- Cost-benefit analysis: The costs you incur just to get to the disaster area may ultimately be a poor allocation of valuable resources, especially if you end up unintentionally requiring already scarce supplies once you arrive in the affected region. On the other hand, you may be a more effective responder on your home turf rather than out in the field: If you’re in school or college, or in a company, faith group, or union, think of the number of people you have the potential to involve in the disaster response just by raising your voice and steering your combined efforts.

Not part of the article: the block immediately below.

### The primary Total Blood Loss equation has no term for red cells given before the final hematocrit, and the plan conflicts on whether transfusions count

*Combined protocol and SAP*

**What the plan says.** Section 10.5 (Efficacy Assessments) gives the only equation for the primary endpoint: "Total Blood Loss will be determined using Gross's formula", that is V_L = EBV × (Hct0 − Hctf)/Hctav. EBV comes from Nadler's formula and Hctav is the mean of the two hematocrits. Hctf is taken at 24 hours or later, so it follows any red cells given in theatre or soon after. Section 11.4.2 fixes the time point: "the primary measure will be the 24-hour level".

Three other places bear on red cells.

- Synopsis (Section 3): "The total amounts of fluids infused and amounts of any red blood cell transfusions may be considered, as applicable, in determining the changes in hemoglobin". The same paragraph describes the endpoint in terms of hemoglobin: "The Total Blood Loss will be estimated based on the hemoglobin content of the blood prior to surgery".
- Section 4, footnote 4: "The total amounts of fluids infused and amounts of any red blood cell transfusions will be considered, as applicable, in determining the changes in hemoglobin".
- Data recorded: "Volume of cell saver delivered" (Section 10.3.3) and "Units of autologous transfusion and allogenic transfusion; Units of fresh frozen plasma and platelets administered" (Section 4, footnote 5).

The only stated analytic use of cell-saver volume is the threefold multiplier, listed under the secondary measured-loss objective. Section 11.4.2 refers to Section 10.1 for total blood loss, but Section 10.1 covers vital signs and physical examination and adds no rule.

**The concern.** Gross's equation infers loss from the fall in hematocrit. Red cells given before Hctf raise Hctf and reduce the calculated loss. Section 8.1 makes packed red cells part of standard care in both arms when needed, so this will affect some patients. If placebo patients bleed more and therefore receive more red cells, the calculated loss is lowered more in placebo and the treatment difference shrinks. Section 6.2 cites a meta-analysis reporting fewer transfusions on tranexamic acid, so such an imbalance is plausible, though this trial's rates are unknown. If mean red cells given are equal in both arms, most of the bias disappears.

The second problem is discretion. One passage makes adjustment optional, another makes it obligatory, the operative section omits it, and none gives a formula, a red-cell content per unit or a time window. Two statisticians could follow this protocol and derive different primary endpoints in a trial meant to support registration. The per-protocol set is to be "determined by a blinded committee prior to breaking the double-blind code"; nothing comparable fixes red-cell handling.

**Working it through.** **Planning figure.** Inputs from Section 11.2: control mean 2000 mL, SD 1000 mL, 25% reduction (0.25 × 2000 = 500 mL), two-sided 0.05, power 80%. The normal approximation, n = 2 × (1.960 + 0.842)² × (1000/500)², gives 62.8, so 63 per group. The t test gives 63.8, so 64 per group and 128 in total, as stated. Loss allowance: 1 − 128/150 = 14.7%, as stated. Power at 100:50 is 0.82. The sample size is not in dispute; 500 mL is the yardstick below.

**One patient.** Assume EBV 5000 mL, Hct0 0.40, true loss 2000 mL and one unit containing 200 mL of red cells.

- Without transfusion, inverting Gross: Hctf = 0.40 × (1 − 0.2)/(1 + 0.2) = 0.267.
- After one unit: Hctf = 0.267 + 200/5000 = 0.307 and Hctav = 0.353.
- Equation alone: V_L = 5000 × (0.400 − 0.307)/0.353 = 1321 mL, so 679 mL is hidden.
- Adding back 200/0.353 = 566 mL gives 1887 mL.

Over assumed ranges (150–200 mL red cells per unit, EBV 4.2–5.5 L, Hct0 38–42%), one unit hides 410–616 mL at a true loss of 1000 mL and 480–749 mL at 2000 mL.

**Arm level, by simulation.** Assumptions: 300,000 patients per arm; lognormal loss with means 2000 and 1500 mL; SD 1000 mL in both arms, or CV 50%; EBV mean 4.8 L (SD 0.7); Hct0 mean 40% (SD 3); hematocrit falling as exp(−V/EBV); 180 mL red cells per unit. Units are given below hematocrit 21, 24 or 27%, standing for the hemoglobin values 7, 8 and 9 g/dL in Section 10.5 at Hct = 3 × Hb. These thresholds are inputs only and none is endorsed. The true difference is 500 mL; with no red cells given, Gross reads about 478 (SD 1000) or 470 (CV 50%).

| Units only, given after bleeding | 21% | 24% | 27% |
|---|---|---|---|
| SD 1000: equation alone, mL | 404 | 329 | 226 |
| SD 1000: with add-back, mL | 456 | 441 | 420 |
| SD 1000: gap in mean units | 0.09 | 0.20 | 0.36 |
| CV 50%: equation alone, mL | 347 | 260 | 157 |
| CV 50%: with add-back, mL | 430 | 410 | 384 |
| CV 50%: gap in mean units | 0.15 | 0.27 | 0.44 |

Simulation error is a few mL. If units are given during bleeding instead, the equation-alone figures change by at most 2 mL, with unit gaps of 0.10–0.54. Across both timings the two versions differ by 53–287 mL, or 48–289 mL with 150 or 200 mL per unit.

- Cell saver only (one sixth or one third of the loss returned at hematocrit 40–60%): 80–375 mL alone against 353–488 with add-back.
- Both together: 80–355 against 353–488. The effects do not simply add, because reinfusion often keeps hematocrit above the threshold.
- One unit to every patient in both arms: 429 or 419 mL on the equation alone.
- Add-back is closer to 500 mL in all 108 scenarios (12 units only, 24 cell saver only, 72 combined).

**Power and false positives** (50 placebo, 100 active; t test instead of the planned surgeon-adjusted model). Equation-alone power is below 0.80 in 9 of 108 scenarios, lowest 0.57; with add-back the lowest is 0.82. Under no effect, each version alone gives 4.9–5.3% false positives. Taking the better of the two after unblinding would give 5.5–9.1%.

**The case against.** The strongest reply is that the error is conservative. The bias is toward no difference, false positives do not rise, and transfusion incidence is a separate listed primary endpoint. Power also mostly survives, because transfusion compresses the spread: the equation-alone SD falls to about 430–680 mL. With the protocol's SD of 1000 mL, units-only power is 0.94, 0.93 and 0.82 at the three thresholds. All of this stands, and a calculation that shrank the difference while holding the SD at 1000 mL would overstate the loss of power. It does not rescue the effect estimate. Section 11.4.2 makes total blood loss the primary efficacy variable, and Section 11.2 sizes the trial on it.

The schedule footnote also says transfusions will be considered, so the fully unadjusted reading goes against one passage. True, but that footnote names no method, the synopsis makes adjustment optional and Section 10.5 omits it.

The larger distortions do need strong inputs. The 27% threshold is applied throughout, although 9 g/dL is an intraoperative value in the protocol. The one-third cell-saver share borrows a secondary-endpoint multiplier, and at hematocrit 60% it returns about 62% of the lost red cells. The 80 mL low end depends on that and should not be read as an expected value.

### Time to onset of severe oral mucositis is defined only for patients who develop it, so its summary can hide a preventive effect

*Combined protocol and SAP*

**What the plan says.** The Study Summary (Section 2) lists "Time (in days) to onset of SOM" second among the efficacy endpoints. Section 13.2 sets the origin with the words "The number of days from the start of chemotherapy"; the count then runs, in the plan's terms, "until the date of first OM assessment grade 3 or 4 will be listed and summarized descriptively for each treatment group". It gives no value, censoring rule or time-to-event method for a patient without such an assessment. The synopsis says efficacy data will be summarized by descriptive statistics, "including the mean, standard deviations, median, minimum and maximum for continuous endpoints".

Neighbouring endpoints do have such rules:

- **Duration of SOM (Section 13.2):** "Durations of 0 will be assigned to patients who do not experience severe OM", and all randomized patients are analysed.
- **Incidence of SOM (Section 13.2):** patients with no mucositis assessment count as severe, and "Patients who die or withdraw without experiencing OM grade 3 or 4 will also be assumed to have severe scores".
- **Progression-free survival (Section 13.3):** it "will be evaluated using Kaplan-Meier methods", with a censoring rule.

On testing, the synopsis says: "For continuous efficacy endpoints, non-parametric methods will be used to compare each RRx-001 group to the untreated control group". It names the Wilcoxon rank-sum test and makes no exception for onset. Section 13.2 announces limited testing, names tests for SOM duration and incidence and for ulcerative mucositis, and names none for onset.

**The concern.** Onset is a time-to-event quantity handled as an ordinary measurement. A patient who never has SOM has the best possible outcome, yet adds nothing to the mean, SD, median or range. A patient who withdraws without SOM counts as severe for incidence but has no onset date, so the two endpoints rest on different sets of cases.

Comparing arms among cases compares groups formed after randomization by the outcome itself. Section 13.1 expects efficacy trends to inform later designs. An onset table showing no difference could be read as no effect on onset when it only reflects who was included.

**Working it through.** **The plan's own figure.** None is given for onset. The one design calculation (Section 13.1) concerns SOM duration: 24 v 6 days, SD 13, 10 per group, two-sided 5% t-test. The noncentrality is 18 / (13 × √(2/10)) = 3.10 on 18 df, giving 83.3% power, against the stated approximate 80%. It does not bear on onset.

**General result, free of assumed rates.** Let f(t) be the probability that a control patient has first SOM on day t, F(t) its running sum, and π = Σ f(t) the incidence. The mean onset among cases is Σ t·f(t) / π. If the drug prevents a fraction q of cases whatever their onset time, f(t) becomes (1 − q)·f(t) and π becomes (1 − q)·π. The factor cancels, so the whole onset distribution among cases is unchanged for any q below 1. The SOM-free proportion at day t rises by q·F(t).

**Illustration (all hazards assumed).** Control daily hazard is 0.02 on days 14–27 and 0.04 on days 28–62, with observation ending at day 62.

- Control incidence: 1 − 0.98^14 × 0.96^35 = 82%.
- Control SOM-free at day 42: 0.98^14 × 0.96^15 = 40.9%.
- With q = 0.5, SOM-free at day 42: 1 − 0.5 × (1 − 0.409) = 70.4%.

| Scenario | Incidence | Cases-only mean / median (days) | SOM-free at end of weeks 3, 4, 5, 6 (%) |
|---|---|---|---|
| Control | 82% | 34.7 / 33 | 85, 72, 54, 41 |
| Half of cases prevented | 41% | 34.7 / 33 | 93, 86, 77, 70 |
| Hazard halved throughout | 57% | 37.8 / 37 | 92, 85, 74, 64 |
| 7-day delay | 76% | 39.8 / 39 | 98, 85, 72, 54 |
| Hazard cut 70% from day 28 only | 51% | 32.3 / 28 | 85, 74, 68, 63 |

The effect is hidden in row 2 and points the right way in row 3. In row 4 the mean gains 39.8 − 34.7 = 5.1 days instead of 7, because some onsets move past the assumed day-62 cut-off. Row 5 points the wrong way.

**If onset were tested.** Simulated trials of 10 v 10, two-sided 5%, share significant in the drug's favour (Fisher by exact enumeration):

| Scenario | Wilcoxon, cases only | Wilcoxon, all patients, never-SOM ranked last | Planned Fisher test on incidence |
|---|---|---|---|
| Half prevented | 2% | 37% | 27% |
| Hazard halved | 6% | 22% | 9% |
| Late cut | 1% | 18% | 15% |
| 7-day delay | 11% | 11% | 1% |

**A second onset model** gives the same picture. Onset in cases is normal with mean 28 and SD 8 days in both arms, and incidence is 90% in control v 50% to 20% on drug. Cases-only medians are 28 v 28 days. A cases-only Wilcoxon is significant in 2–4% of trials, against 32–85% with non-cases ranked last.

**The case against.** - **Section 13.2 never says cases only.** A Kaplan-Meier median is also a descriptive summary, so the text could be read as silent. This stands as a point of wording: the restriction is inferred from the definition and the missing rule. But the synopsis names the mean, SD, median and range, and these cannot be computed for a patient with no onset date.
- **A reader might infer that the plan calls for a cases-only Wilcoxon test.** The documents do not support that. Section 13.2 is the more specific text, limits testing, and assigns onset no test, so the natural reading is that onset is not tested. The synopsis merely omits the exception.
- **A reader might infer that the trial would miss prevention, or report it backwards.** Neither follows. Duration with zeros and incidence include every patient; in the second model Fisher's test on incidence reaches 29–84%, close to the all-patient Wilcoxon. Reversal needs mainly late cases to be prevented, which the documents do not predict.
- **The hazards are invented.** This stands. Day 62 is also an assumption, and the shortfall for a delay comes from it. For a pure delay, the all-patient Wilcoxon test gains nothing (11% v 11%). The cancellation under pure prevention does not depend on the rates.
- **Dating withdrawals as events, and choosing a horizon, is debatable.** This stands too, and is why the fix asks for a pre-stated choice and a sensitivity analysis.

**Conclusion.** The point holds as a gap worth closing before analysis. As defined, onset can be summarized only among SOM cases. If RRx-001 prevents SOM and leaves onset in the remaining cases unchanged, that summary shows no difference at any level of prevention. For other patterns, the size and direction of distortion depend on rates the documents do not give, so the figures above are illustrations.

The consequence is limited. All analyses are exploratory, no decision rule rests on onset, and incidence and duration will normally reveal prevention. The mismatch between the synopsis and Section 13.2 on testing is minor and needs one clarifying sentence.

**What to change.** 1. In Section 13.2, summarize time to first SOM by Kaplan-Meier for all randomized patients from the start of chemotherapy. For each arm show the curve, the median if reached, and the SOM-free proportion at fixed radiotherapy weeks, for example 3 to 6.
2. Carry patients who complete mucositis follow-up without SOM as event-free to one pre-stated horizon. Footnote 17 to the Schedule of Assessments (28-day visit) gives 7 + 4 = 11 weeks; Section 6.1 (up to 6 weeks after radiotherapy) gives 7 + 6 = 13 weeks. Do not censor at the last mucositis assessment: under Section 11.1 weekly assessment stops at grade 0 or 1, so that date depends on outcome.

- Going it alone vs. going with support: Individuals with special knowledge and specific skill-sets can undoubtedly improve relief efforts, often by plugging short-term holes in the existing efforts. But quite soon after a disaster, individual responses can also lead to the unnecessary duplication of efforts and can run into significant viability problems. Relief agencies (like these listed by HelpInDisaster.org) are effective in part because they have significant support infrastructure behind their field programs to ensure that their efforts can be sustained for the longest possible period. If you have local knowledge or special skills, there is a good chance that a relief agency will have a way to incorporate you into their relief effort. Although you may confront some initial bureaucracy by joining a larger effort, you will likely be able to sustain your efforts much longer working with a dedicated team supporting you.